“And that’s how we decide which values and ideas we think are best by questioning and debating them vigorously, by listening to all sides of every argument and by judging for ourselves,” she said.

China blocks many foreign news sites and social media services such as Facebook, Twitter and YouTube. Its army of censors routinely filters out information deemed offensive by the government and silences dissenting voices.

Though not likely to be well-received by the government, Mrs Obama’s remarks may not draw any strong protest because her speech and a subsequent moderated discussion among 50 students sitting in two identical conference rooms in Beijing and Palo Alto, California but connected via modern technology focused mainly on the value of educational exchanges.

Fulbright scholar Eleanor Goodman from Harvard University’s Fairbanks Center for East Asian Research said the first lady probably “felt a need to make that statement”.

“It was firm but not overbearing,” Goodman said.

Sunny Ni, a Chinese student studying environmentalism at the State University of New York College of Environmental Science and Forestry, said that she has no problem accessing information for her studies, and that China is improving with free flow of information.


Google wins legal fight over plan to scan world’s books – FT.com

Google wins legal fight over plan to scan world’s books – FT.com.

Ts&Cs and Copyright Policy for more detail. Email ftsales.support@ft.com to buy additional rights. http://www.ft.com/cms/s/0/f1bbda4a-4d50-11e3-a220-00144feabdc0.html#ixzz2keoRhgAR

The Google Books app is shown at Google Headquarters in Mountain View...The Google Books app is shown on Google's latest version of the Android operating system at Google Headquarters in Mountain View, California in this file photo taken February 2, 2011. Google Inc on Thursday won dismissal of a long-running lawsuit by authors who accused the Internet search company of digitally copying millions of books for a huge online library without permission. REUTERS/Beck Diefenbach/Files (UNITED STATES - Tags: BUSINESS SCIENCE TECHNOLOGY MEDIA)©Reuters

Google has won a long-running lawsuit over its ambitious plan to scan and index all the world’s books, removing a question over its right to display small extracts of text in response to search queries.

Judge Denny Chin, the New York federal court judge who has presided over the case since it was launched eight years ago, ruled that Google’s display of snippets from books was protected under “fair use” provisions that allow limited use of copyrighted material. The decision clears one of the remaining legal questions surrounding a project, launched in 2004, that came to symbolise Google’s approach to opening internet access to more information.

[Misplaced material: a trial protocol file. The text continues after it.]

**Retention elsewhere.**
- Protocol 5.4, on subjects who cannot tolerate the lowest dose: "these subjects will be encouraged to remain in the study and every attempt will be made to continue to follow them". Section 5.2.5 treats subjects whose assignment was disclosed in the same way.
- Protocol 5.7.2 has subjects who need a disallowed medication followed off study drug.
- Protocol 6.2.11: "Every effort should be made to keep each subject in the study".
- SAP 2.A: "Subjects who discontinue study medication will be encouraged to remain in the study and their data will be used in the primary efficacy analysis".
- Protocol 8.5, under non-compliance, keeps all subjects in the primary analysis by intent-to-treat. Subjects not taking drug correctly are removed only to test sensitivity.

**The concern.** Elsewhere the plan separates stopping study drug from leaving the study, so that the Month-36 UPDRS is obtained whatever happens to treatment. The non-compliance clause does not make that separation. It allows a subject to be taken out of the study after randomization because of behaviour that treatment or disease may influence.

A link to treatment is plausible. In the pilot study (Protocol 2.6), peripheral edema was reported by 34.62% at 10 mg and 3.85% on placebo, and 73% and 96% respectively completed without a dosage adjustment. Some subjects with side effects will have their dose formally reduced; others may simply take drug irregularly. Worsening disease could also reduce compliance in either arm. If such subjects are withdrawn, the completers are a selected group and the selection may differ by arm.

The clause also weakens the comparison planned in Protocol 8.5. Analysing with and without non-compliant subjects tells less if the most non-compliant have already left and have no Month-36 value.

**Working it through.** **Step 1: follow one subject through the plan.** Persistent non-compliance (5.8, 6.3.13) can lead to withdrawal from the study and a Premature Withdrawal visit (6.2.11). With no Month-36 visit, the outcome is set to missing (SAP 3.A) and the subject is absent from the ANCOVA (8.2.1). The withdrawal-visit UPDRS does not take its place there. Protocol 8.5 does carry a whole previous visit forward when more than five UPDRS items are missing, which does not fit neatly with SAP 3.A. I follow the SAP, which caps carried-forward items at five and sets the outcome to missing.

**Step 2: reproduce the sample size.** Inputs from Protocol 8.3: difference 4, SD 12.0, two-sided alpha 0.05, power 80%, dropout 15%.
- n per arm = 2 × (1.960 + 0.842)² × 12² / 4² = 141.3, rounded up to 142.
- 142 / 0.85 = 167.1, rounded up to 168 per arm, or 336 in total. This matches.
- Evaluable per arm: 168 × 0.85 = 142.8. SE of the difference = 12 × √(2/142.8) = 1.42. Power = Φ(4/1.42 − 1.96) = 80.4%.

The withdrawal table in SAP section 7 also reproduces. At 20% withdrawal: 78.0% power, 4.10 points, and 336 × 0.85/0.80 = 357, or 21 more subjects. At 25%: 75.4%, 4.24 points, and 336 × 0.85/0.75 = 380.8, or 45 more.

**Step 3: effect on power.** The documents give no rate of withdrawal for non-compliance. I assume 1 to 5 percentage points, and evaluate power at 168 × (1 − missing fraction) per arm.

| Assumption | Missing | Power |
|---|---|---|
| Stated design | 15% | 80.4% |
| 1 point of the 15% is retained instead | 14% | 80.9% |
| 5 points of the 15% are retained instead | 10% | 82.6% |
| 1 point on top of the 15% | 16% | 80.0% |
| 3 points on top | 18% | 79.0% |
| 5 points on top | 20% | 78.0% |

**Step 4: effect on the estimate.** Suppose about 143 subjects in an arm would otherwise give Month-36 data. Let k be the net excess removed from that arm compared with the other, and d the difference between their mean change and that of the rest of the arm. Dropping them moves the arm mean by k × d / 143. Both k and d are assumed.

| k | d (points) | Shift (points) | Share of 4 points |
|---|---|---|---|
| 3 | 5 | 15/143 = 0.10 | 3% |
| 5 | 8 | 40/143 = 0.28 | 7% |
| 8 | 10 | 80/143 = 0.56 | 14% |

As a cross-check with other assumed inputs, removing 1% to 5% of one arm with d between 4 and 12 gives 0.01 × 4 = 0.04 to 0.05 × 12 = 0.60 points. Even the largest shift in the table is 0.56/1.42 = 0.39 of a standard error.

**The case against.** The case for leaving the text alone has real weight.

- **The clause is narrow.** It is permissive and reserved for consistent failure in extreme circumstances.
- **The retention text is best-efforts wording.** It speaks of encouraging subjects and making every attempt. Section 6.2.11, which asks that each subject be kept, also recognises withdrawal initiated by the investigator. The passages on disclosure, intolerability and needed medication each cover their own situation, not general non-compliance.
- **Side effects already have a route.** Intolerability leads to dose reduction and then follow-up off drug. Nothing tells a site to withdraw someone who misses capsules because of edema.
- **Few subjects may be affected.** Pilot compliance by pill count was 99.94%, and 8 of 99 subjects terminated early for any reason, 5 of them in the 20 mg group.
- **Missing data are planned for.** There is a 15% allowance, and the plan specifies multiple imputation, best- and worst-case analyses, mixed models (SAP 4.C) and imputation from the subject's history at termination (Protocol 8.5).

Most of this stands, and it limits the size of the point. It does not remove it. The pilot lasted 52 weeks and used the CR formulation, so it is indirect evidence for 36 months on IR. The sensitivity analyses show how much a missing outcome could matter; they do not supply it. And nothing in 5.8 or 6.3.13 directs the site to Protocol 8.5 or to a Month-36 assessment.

The brainchild of co-founder Larry Page – who also designed a high-speed scanner for the task – the project has so far led to the digitisation of more than 20m books held in library vaults. The plan became a focal point for media industry complaints that Google was profiting unfairly from copyrighted material.

The case was brought by the US Authors Guild on behalf of its members but was temporarily suspended in 2008 after Google reached a tentative settlement with authors and a group of large publishers to resolve a number of claims. However, Judge Chin rejected the settlement in 2011 after complaints that it contravened the rights of publishers and authors outside the US and a warning from the Department of Justice that it might be anti-competitive.

Lawyers for the guild had argued that if internet users could search for extracts of books, they were less likely to buy the complete works. The judge sided instead with Google’s argument that readers were highly unlikely to be able to assemble enough snippets through internet searches to make a book purchase unnecessary.

The judge ruled on Thursday that “all society benefits” from the book scanning – from the librarians and researchers who have come to rely on it as an essential tool, to readers.

“In this day and age of online shopping, there can be no doubt but that Google Books improves book sales,” the judge said.

“The judge understood that this whole project is tremendously beneficial to the public,” said Corynne McSherry, intellectual property director at the Electronic Frontier Foundation, which along with the American Libraries Association filed a brief with the court in support of Google.

Google last year settled a separate case over its book scanning brought by a group of publishers including Pearson, owner of the Financial Times. It still faces a complaint from a trade group representing photographers.


How to foil NSA sabotage: use a dead man's switch | Technology | theguardian.com

How to foil NSA sabotage: use a dead man’s switch | Technology | theguardian.com.